Care strategy will target chronically ill

    People with long-term conditions need more co-ordinated health
    and social care to stop them falling between services and to reduce
    unnecessary hospital admissions.

    That was the message from health secretary John Reid last week,
    as he unveiled the government’s blueprint for supporting the
    estimated 17.5 million people across the UK with chronic

    Primary care trusts will take the lead in drawing up local plans
    to provide co-ordinated community health and social care for people
    with conditions including arthritis, diabetes and multiple

    The centrepiece of the system will be 3,000 community matrons –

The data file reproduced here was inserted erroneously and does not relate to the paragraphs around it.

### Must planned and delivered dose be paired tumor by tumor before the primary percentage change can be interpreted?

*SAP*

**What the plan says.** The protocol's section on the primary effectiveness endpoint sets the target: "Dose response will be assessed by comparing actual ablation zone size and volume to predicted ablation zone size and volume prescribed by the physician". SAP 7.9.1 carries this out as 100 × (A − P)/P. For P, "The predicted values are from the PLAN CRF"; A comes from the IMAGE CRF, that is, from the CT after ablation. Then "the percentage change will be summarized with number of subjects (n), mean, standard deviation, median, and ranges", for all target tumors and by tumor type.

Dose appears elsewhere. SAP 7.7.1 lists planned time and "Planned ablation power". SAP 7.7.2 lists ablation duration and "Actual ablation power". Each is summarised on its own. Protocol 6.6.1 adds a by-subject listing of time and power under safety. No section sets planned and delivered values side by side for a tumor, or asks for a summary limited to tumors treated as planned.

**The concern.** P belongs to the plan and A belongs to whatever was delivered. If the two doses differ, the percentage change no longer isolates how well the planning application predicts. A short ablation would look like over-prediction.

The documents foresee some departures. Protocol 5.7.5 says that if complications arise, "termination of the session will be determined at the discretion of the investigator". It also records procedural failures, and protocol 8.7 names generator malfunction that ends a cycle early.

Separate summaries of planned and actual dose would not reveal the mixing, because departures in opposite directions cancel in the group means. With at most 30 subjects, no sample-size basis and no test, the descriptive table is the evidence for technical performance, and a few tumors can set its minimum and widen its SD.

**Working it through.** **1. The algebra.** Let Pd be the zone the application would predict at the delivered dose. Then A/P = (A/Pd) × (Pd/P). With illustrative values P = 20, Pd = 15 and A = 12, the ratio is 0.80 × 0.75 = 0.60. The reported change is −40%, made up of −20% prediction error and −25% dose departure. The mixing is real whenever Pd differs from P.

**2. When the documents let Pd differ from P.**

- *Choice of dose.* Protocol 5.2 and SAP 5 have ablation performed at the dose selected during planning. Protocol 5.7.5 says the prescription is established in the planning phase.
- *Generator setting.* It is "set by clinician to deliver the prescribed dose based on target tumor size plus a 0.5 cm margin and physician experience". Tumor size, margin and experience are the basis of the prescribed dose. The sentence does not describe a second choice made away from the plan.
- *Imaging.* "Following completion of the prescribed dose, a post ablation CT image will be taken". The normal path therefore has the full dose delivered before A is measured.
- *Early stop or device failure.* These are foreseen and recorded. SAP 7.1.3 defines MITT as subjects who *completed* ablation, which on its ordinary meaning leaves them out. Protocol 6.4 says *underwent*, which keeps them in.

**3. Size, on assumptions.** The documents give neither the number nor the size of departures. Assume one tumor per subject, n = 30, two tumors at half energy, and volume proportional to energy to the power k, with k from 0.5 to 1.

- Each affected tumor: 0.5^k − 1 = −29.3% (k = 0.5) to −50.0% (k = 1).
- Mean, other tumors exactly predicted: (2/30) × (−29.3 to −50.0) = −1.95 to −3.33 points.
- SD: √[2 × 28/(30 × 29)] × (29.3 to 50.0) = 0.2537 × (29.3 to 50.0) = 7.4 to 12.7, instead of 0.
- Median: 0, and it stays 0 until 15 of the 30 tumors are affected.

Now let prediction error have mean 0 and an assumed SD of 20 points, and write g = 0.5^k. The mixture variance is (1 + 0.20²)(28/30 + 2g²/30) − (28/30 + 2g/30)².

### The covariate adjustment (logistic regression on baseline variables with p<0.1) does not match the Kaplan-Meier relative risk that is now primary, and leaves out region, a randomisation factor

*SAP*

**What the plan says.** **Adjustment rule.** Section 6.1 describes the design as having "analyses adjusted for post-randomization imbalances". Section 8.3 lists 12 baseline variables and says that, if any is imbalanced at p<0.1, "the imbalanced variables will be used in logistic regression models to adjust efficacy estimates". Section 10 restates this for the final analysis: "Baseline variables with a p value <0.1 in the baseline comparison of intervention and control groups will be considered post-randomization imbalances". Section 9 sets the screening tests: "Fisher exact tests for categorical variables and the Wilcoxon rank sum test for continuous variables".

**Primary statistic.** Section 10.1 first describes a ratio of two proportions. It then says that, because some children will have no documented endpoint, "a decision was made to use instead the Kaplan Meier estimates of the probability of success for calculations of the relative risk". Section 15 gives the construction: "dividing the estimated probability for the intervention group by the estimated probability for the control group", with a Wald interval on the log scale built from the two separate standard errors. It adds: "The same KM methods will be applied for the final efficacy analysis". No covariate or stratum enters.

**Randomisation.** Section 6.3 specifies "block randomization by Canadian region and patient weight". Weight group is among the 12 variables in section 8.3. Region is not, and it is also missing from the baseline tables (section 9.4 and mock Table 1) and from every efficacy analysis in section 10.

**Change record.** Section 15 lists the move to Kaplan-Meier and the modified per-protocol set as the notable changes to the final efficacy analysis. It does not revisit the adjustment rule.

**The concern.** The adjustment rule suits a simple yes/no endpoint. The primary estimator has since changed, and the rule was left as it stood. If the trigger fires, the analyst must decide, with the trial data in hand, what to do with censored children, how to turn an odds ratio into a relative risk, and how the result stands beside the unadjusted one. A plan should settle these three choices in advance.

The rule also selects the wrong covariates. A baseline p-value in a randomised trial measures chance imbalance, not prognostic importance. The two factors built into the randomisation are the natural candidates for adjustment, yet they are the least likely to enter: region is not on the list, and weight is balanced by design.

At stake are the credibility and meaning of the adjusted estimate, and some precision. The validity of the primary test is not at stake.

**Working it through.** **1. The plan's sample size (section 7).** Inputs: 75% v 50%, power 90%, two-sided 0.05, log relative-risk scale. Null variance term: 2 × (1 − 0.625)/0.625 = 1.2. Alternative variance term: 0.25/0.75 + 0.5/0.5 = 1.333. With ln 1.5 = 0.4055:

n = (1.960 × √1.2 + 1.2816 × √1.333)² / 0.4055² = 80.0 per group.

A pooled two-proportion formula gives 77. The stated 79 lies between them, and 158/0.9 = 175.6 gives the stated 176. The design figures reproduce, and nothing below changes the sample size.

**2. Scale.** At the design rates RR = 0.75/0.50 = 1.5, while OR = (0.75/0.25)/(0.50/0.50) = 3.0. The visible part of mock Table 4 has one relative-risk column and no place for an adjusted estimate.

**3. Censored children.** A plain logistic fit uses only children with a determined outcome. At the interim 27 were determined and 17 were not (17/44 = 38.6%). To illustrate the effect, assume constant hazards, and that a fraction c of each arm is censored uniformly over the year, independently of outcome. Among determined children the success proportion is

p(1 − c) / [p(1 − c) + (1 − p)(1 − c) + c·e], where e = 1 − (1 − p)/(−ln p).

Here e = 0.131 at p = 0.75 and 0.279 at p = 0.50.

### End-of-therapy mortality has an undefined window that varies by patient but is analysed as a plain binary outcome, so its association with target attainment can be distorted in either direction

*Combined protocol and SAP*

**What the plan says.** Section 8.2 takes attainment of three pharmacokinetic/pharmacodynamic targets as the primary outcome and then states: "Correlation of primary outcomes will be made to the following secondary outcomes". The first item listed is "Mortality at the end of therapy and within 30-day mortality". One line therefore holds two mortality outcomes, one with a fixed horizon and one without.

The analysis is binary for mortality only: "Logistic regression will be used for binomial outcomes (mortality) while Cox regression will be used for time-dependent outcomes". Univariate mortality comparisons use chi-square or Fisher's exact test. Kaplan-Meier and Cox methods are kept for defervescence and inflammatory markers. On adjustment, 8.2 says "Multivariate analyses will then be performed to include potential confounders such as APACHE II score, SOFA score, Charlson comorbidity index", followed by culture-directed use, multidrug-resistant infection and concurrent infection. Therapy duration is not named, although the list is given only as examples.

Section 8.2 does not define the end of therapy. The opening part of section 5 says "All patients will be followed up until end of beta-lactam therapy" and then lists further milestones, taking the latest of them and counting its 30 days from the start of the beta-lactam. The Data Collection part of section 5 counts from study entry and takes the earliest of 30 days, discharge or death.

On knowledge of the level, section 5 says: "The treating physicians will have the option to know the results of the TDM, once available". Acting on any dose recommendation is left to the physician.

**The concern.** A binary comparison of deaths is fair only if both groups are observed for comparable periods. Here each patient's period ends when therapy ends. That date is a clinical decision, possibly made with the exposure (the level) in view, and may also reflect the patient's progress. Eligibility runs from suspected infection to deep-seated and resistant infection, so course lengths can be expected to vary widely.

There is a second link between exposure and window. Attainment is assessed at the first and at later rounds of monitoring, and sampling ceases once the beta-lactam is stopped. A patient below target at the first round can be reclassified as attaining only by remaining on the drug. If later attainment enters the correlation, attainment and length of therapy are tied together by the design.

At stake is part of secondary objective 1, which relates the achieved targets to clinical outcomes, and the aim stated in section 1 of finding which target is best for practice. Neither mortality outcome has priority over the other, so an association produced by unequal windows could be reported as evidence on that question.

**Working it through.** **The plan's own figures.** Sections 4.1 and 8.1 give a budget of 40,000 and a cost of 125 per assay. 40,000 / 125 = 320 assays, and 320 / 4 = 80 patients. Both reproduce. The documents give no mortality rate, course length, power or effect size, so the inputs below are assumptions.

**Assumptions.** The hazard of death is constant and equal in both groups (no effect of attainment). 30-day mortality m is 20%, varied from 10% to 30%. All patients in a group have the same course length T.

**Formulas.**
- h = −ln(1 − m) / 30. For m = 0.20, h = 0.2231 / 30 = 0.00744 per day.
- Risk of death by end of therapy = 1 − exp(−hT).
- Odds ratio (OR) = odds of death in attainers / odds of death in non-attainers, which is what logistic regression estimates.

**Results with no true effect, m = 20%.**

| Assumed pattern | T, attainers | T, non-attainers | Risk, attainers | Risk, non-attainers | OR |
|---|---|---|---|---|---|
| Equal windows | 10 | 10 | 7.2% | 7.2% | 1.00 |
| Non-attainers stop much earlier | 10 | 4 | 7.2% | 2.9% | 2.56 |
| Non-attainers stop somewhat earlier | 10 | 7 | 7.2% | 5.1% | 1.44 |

senior district nurses who will co-ordinate the social care and
    health needs of the 250,000 people with the most serious long-term
    conditions. People with less serious conditions will be helped to
    support themselves.

    The policy is driven by the government’s target of reducing
    emergency bed use in hospitals by 5 per cent by 2008, and reflects
    ministers’ beliefs that community services for people with
    long-term conditions are often unplanned and reactive.

    Currently, 10 per cent of patients, many of whom have long-term
    conditions, account for more than half of hospital stays.

    Association of Directors of Social Services president Tony
    Hunter backed the policy, saying: “Anything that shores up joint
    working [between health and social services] on the ground is to be

    “More generally, anything that supports work in the community to
    reduce pressures on hospitals has got to be a good thing.”

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